Top News, Articles, and Interviews in Philosophy

Descartes’ Ontological Argument

[Revised entry by Lawrence Nolan on February 14, 2020. Changes to: Main text, Bibliography] Descartes' ontological (or a priori) argument is both one of the most fascinating and poorly understood aspects of his philosophy. Fascination with the argument stems from the effort to prove God's existence from simple but powerful premises. Existence is derived immediately from the clear and distinct idea of a supremely perfect being. Ironically, the simplicity of the argument has also produced several misreadings, exacerbated in part by [More]

Search Committee Members: You Could Update The Jobs Wiki

A philosopher currently on the market writes in with a request to search committee members: update the jobs wiki. They write: Every year, many jobseekers spend weeks or months waiting to hear back about jobs. At every stage of the search process—after the initial application, after the videoconference interview, and after the on-campus interview—they desperately want to know whether they have been eliminated. A lucky few soon hear good news. Most of the others have to wait. Days, weeks, months go by. Their hope painfully dwindles. Eventually, they accept their now-obvious fate. And then the PFO* arrives from an HR department, far too late to do any good. It would be a great benefit to these people if they could find out that they have been eliminated as soon as they are eliminated. This would turn a prolonged and extremely painful process into a much shorter and much less painful process. Applicants would be able to emotionally move on much more quickly and turn their full attention to other possibilities. Well, as it happens, it is very easy for these people to be informed as soon as they are eliminated from your search. All that is necessary is for members of search committees to update the jobs wiki whenever their search progresses to a new stage (i.e., when invitations for first-round interviews are sent out, and when invitations for second-round/on-campus interviews are sent out, and when offers are made). This year, the wiki is here. Updating the wiki is [More]

The Hypocrisy of Sexual Outrage

When it comes to sexual conduct, we pride ourselves that we have become more tolerant and less censorious that our forefathers. We are far more open or frank about sexual matters than they were. Children, so it seems to me, are force-fed sexual knowledge from an earlier and earlier age. We don’t believe any more in an age of innocence, as existing neither in fact nor as something desirable. A school teacher once told me that one of her young pupils, aged seven had come crying to her because one of his classmates had called him a virgin.Asked whether he knew what a virgin was, he replied, ‘I don’t know, but I know it’s something horrible.’Despite the fact that we pride ourselves on our enlightened, relaxed and liberal attitude to sexuality, one cannot help but descry the working of a kind of Second Law of Thermodynamics in regard to outrage over what we deem to be sexual misconduct. What we find outrageous might have changed, but the quantity of outrage is a constant.A school teacher [More]

Dispelling the dangerous myths of love

True love. Everybody wants it and nobody really knows what it is. Ask around, and you will get a lot of different answers. However, put those answers together, mix in selected literary classics, add a dash of pop culture and a sprinkle of internet memes, and you get roughly the following ideal: true love is loving and being loved forever by someone who cherishes you more than anything else.We can break down this ideal to a few central tenets.First, there is the surprisingly ancient idea that true love is about ‘finding the One’, the person we are destined to be with, our other half. We wander on the earth looking for the one person who can complete us. In this fatalistic way of approaching true love, true love is rare, insofar as it is bound with luck and uniqueness. This conception is usually appealing to younger idealistic people, although we might wonder if it’s going extinct in the era of polyamory.True love, in this framework, is about loving a person notwithstanding their [More]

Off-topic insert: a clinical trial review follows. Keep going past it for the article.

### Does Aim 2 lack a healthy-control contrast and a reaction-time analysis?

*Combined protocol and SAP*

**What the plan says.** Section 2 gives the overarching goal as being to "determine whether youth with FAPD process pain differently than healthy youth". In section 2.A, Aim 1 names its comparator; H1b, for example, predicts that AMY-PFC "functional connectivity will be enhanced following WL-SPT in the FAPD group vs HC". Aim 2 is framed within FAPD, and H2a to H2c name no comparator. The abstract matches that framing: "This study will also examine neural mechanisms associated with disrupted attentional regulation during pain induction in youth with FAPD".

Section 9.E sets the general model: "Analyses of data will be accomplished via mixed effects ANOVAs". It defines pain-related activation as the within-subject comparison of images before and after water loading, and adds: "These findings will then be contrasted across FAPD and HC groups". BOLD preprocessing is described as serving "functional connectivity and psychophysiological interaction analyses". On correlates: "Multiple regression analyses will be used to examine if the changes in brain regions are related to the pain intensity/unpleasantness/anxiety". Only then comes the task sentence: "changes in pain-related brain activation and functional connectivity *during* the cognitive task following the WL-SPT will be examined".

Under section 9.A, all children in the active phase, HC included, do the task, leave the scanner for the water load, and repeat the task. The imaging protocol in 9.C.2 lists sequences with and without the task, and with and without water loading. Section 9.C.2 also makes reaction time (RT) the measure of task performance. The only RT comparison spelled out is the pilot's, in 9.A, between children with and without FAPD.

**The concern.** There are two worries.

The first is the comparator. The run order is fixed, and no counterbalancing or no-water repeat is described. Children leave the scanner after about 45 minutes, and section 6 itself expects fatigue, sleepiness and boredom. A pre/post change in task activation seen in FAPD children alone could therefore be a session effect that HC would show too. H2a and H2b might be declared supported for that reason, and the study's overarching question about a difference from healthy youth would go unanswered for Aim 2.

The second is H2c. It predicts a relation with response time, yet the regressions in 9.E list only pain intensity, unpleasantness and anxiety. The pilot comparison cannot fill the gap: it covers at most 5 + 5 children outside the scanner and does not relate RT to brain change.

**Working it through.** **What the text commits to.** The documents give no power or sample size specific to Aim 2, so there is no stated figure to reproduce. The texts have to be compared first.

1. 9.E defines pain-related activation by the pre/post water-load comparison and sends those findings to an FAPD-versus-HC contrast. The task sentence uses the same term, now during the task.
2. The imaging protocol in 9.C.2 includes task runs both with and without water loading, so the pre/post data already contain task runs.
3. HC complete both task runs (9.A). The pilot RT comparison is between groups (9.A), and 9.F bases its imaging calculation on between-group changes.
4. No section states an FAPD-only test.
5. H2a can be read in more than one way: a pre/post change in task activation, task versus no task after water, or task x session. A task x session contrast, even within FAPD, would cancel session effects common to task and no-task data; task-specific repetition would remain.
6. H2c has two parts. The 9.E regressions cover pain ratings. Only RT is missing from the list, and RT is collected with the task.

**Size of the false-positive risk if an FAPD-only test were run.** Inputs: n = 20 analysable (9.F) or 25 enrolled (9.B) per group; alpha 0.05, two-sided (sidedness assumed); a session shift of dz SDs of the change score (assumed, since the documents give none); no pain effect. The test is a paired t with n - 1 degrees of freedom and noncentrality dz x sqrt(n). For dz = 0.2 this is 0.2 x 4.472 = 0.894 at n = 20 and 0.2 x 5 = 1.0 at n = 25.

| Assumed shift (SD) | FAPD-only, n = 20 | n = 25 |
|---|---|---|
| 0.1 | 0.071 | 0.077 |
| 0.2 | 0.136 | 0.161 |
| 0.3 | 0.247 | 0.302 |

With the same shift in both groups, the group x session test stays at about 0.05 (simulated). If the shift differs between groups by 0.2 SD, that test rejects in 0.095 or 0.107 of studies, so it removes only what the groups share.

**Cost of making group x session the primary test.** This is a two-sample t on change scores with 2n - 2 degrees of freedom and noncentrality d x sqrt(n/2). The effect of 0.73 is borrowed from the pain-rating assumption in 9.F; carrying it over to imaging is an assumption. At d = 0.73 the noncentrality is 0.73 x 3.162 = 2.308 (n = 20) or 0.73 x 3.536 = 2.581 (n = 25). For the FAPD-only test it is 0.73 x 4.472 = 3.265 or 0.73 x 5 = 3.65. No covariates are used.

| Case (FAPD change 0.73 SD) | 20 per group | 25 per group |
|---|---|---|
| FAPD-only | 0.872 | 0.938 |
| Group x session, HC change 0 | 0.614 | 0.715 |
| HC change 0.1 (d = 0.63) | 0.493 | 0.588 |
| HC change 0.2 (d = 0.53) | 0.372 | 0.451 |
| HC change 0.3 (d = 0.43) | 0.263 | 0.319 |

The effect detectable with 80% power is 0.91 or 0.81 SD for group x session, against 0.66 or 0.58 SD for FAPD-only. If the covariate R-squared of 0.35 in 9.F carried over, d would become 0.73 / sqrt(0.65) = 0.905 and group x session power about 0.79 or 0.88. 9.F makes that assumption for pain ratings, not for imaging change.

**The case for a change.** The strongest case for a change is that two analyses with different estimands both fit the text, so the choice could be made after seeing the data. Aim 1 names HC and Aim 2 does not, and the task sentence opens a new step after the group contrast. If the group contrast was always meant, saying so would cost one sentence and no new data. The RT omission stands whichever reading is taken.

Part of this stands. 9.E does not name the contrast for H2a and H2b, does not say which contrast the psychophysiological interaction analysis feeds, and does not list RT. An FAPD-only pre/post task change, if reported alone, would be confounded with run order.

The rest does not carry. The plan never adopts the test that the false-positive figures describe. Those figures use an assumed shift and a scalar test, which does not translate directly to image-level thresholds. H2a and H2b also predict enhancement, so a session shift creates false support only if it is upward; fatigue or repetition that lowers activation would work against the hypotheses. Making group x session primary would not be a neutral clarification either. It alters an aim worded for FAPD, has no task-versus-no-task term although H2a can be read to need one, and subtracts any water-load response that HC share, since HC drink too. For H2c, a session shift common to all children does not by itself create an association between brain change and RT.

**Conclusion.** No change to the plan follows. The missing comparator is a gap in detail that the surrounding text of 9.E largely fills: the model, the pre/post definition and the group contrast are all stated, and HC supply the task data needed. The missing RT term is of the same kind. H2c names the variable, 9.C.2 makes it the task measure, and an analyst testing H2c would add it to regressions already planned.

The Wrong of Rudeness: Learning Modern Civility from Ancient Chinese Philosophy

2020.02.11 : View this Review Online | View Recent NDPR Reviews Amy Olberding, The Wrong of Rudeness: Learning Modern Civility from Ancient Chinese Philosophy, Oxford University Press, 2019, 183pp., $29.95 (hbk), ISBN 9780190880965. Reviewed by Andrew Lambert, City University of New York, College of Staten Island Amy Olberding notes that this book is a response to increased polarization and conflict in civil life in the United States (ix). Besides political discourse, the problem of incivility or rudeness is found also in everyday social life -- such as what to do when "Uncle Frank" makes offensive remarks about race, sexuality and immigration at the family Thanksgiving dinner (144). Olberding's response is to turn to the Confucian tradition. The early Confucians' commitment to civility can help us to re-think social relations, and arrive at an outlook that recognizes the difficulty of bridging gaps between us but also sustains a sense of solidarity. Olberding starts from a disconcerting premise, the sheer pleasure of being rude: "I am often rude. I... Read [More]

Change and Inconsistency

[Revised entry by Chris Mortensen on February 13, 2020. Changes to: Main text] Change is so pervasive in our lives that it almost defeats description and analysis. One can think of it in a very general way as alteration. But alteration in a thing raises subtle problems. One of the most perplexing is the problem of the consistency of change: how can one thing have incompatible properties and yet remain the same thing? Some have held that change is a consistent process, and rendered so by the existence of time. Others have held that the [More]